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Household symptoms-child attendance?


petals
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Hi

Just looking for advice in a scenario we faced yesterday- a parent informed us they had a temperature along with other symptoms pointed to a reoccurence of a  previous diagnosis -not Covid. 
 

Would you advise

for the parent to get a test. The child can then not attend until negative test confirms not Covid?
 

ask parent to confirm from health professional it’s not Covid- related?

Can we insist a child doesn’t attend if we know someone in their household has symptoms?

 

Sorry if I’m asking the obvious or if its muddled ,but it’s all such new territory! We are just trying our best to work out how to operate as safely as possible while being reasonable and taking into account that not all temperatures etc may be Covid.

Thank you :)

 

 


 

 

 

 

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If it had been me I would have done the following:

  • advised parent to stay home and phone the NHS advice line - need to stay home as they have temperature
  • child stays home with parent
  • if parent is told by NHS that it is likely that it's previous illness then child can come to nursery
  • if parent is told to get test then child must isolate for 10 days
  • If parents test is negative the child can return
  • if test is positive then child must see out isolation period, if develops symptoms then must get test

Family needs to keep you informed all the way through. Yes, you can insist child doesn't attend - it's the government requirement

Hope that is helpful 🙂

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I certainly would expect the parent to take a test and child would not be able to attend - it is all there in the guidance

I fear we are all going to face these situations with great regularity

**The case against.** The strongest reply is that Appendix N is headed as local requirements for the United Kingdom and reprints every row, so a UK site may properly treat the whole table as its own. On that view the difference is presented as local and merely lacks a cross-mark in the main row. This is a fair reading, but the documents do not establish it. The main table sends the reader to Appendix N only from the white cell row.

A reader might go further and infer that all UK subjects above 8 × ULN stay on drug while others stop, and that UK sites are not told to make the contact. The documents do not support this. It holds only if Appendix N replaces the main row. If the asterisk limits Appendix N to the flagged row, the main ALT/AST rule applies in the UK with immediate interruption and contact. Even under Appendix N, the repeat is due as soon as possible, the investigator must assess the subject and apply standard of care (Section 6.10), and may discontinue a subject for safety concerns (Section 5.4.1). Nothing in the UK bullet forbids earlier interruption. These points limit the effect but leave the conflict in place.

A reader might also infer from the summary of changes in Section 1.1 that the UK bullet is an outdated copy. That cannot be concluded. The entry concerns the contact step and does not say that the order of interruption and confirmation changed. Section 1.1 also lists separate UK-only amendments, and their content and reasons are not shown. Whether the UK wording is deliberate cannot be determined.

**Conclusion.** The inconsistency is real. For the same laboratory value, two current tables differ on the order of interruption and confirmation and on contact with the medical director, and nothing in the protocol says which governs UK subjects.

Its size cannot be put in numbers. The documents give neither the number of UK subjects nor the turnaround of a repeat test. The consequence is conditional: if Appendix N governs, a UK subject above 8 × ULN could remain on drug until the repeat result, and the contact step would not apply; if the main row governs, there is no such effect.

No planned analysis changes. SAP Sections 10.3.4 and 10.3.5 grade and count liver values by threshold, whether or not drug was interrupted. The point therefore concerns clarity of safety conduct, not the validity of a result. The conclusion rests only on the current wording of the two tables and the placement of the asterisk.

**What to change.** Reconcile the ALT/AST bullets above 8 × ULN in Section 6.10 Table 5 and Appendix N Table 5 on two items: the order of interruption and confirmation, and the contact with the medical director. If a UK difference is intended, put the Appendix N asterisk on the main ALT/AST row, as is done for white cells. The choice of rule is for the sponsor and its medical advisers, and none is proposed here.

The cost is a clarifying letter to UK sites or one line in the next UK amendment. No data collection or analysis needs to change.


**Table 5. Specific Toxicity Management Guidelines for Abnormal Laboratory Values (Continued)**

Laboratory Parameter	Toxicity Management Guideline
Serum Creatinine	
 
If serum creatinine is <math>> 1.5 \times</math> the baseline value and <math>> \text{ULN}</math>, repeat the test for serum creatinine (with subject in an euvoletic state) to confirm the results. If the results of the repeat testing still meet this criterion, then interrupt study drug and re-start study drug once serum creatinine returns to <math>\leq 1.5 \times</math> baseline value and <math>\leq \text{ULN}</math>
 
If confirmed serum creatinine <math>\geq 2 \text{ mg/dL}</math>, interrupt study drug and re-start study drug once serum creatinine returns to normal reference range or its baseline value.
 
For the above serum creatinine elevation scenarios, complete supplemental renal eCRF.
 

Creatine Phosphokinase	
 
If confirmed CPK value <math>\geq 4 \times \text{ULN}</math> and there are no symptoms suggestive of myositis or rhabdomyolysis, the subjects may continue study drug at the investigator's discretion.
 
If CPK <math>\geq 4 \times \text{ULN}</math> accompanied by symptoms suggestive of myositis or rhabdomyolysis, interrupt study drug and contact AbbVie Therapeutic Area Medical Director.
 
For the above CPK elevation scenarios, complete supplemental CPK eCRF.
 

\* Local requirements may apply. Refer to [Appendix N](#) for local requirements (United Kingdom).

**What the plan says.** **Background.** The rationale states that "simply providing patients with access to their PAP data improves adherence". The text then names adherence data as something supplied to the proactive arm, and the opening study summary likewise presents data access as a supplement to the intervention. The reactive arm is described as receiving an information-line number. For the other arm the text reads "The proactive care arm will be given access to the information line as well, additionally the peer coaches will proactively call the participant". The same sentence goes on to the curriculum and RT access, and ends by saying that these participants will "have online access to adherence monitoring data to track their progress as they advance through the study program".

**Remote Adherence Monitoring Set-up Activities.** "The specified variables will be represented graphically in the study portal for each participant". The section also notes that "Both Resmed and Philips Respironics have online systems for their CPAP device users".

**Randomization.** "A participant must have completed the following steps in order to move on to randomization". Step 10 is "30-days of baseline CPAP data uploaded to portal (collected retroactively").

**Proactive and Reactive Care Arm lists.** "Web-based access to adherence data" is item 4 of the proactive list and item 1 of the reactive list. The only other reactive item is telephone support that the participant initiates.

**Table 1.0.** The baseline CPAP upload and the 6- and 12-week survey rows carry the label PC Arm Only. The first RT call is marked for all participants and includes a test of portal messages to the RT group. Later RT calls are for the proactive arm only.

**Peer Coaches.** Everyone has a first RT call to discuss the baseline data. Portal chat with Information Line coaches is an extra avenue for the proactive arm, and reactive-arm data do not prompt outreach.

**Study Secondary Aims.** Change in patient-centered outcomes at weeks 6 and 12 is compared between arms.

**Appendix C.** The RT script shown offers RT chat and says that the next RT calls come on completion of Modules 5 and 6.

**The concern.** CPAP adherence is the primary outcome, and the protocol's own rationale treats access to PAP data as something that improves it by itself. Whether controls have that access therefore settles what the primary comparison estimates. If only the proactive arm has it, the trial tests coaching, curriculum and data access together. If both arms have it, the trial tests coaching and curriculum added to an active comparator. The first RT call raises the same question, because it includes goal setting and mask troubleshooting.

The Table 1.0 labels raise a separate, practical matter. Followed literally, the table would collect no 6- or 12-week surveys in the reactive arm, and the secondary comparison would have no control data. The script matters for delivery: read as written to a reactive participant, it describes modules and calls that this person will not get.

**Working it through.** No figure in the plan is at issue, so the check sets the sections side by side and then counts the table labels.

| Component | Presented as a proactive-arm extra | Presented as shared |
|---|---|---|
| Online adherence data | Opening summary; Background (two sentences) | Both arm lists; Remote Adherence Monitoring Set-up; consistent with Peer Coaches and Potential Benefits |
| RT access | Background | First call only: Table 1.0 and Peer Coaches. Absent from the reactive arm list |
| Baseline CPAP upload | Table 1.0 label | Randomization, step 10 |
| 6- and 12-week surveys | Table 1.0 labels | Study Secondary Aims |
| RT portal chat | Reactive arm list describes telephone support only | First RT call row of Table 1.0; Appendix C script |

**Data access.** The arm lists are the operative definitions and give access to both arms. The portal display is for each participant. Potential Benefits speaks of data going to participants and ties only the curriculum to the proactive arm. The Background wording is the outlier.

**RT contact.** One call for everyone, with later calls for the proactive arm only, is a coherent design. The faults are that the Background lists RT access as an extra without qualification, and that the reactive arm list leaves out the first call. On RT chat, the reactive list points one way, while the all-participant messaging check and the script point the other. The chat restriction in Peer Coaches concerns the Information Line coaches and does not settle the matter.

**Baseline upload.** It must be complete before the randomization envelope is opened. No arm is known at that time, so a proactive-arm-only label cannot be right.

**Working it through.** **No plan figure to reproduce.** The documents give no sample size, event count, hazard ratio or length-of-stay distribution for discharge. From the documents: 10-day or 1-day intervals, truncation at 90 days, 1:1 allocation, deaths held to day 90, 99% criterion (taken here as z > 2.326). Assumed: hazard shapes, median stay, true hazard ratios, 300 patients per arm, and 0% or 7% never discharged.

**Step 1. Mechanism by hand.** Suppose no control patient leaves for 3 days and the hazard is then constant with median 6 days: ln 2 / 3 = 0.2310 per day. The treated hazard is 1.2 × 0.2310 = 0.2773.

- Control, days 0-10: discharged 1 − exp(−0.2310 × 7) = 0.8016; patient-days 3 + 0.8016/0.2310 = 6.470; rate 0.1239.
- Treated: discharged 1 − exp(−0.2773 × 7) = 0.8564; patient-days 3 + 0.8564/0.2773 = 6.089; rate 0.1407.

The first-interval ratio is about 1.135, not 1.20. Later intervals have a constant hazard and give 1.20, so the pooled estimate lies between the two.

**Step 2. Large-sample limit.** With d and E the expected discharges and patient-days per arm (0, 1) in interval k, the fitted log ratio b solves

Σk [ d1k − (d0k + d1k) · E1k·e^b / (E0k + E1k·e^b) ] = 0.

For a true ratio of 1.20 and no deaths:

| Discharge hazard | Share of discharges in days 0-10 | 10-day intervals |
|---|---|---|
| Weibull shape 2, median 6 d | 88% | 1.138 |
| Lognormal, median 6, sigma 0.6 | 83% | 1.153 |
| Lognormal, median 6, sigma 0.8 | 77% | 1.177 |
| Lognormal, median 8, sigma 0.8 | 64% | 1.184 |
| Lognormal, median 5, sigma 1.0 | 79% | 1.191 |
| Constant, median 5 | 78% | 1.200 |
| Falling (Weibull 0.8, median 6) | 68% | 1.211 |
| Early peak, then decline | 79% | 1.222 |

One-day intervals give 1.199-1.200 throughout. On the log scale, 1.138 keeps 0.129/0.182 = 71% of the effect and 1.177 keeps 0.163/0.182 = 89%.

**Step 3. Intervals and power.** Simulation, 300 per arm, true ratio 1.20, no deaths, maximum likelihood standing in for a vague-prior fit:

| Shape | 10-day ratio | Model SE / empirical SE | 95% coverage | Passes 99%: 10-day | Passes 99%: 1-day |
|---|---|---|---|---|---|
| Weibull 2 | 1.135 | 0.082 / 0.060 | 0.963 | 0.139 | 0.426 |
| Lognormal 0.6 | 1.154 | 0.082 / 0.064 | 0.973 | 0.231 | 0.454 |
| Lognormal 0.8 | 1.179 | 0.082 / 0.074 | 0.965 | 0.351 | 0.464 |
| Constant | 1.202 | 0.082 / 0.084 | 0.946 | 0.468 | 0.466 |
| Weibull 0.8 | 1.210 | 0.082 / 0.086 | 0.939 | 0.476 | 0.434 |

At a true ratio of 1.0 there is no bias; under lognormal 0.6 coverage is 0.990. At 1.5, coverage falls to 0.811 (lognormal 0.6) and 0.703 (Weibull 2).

In my humble, there is no way in this world that we can take a "oh no it's not Covid" as a basis for decisions 

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The government guidance is clear

https://www.gov.uk/government/publications/covid-19-stay-at-home-guidance/stay-at-home-guidance-for-households-with-possible-coronavirus-covid-19-infection#will-my-household-be-tested-if-we-think-we-have-covid-19-symptoms 

Why staying at home is very important

It is very important that people with symptoms of or a positive COVID-19 test and their household members stay at home. Staying at home will help prevent the spread of the virus to family, friends, the wider community, and particularly those who are clinically extremely vulnerable.

If you have symptoms of COVID-19 or a positive test, remain at home for at least 10 days after the onset of your symptoms (see ending self-isolation below). This will reduce the risk of you infecting others.

If you have symptoms of COVID-19 or a positive test, then you should avoid contact with other household members as much as possible.

Other members of your household, including those who do not have any symptoms, need to stay at home and not leave the house for 14 days. Do not go out even to buy food or other essentials, and any exercise should be taken within your home. This 14-day period starts from the day when the first person in your house became ill or if they do not have symptoms, from the day their test was taken. There is more information in the ending self-isolation section below.